Wednesday, December 03, 2003


Andrew Sullivan has been grousing about it for months. So have Tyler Cowen and Daniel Drezner. David Boaz fired a recent salvo in the op-ed page of the Washington Post. And I agree: The Republicans’ spending bender is staggering, even brazen.

Just look at the numbers. Federal spending is up 23.7 percent since Bush took office. Well, we’re fighting a war, you say; of course spending has to rise? Think again. The vast majority of this increase–20.8 percent–represents non-defense discretionary outlays. By way of comparison, under Reagan’s watch such spending decreased 13.5 percent. In the first three years of the Clinton administration, such spending decreased 0.7 percent.

What this money is being spent on rankles even more. Forget about the gigantic Medicare bill. How about peanut subsidies, which have gone from zero in the (supposedly) bad old Clinton days to $1.5 billion? Dairy subsidies likewise: $318 million in 1998 to $2.45 billion today. Or choo-choo trains. Many of us here in the Twin Cities whinge and sputter about the millions in public funds being spent on light rail, and rightfully so, but where’s the outcry over the feds’ doubling the Amtrak budget to over $1 billion? Perhaps worst of all is the Department of Education. Once it was a reliable bugbear of the Republicans; now it gets a 70 percent budget increase.

David Brooks comments on all this in a recent New York Times piece (which I read in Tuesday’s Star Tribune but will link to here in my ongoing annoyance with the Strib’s registration policy). He provides a sensible enough review of the decades-long transformation of American conservatives from fringe movement to establishment sugar daddies. But consider his conclusion:
Many conservatives are dismayed over what has happened to their movement as it has grown fat and happy in the Promised Land. A significant rift has opened up between the conservative think tankers and journalists, who are loyal to ideas, and the K Street establishmentarians, who are loyal to groups.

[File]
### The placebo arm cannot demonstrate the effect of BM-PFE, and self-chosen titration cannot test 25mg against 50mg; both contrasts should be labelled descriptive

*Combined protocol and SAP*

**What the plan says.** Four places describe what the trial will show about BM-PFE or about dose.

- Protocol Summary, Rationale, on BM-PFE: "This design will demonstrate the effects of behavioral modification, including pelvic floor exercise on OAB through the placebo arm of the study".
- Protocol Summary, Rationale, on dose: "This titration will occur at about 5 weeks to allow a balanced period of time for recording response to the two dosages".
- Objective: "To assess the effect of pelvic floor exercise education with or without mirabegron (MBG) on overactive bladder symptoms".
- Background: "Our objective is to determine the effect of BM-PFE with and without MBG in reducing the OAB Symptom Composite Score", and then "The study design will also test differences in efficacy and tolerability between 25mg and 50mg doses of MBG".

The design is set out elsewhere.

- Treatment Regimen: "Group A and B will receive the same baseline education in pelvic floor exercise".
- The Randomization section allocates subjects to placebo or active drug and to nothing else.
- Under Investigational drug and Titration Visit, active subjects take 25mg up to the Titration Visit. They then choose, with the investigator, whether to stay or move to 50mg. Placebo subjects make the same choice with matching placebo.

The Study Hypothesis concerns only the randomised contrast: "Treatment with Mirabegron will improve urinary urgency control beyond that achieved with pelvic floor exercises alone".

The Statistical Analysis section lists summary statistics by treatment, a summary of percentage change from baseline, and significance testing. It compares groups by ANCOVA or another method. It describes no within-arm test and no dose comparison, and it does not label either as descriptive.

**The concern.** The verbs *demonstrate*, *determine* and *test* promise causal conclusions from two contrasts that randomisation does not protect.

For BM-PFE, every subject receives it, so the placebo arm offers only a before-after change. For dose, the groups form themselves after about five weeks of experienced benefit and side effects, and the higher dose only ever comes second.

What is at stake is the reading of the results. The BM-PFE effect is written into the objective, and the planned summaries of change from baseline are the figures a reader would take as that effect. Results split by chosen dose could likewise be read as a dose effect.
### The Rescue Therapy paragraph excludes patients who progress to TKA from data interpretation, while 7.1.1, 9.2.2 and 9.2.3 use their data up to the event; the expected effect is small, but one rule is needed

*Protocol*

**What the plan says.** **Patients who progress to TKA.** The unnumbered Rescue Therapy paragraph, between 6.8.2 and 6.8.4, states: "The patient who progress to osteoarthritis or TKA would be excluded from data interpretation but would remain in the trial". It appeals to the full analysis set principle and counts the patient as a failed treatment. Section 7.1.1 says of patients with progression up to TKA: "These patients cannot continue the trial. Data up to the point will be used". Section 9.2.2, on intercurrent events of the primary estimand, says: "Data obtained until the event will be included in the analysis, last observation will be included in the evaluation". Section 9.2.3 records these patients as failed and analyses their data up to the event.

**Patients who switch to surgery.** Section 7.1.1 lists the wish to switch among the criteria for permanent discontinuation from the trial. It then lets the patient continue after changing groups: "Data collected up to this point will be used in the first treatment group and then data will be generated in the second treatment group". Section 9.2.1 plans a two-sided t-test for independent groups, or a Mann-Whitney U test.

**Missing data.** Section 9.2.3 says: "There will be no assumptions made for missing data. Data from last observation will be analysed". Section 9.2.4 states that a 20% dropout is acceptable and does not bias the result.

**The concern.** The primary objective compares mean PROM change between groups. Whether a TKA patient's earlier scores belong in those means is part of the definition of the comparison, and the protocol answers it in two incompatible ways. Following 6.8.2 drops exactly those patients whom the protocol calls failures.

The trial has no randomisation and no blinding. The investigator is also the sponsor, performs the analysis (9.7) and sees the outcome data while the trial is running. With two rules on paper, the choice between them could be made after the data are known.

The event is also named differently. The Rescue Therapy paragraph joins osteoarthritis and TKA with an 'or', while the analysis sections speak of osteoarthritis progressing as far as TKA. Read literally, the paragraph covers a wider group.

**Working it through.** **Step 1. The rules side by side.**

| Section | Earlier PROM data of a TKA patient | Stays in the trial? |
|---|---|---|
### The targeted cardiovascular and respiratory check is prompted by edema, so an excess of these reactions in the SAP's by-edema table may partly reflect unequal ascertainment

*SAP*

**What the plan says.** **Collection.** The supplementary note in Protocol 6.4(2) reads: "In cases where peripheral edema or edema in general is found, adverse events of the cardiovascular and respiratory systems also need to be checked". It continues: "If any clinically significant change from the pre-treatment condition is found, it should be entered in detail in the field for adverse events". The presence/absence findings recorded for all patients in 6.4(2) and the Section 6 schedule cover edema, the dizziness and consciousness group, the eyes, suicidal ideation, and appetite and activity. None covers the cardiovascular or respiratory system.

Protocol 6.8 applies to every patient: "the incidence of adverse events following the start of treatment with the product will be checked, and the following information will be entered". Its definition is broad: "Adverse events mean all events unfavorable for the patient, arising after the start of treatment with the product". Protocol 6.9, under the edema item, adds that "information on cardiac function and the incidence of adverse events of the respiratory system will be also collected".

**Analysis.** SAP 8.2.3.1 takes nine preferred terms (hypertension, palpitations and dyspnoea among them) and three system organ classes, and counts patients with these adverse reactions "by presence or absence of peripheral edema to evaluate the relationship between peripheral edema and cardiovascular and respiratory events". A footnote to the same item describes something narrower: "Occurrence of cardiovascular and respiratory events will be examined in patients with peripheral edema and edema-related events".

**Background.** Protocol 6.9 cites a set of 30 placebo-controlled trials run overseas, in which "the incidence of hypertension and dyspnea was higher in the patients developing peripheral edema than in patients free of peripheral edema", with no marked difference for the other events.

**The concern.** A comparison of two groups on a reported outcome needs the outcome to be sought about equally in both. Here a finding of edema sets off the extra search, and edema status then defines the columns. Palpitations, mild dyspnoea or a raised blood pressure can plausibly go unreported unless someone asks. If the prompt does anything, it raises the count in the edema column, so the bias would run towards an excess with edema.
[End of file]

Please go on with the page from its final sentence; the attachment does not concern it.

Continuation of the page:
The good news for Democrats is that the K Street establishment will slowly win this struggle. The majority will ossify. It will lose touch with its principles and eventually crumble under the weight of its own spoils. The bad news for Democrats is that, as Republicans can tell you, the ossification process is maddeningly slow. After the New Deal, it took 60 years.
The “nyah nyah nyah!” tone of this seems awfully premature to me. The Republicans’ legislative majority is razor-thin, and Bush is an increasingly polarizing figure. I think that both are vulnerable in 2004, or at least would be if the Democrats weren’t in such disarray. And I’m starting to think that the country would be better off if the Republicans kept the White House (the war on terror being too important to entrust to anyone the Democrats have put forward so far) but the Democrats regained control of Congress. Because if the alternative to tax-and-spend liberals is tax-less-and-spend-more conservatives, this pragmatic libertarian (to borrow Daniel Drezner’s pet term) says gimme the former.


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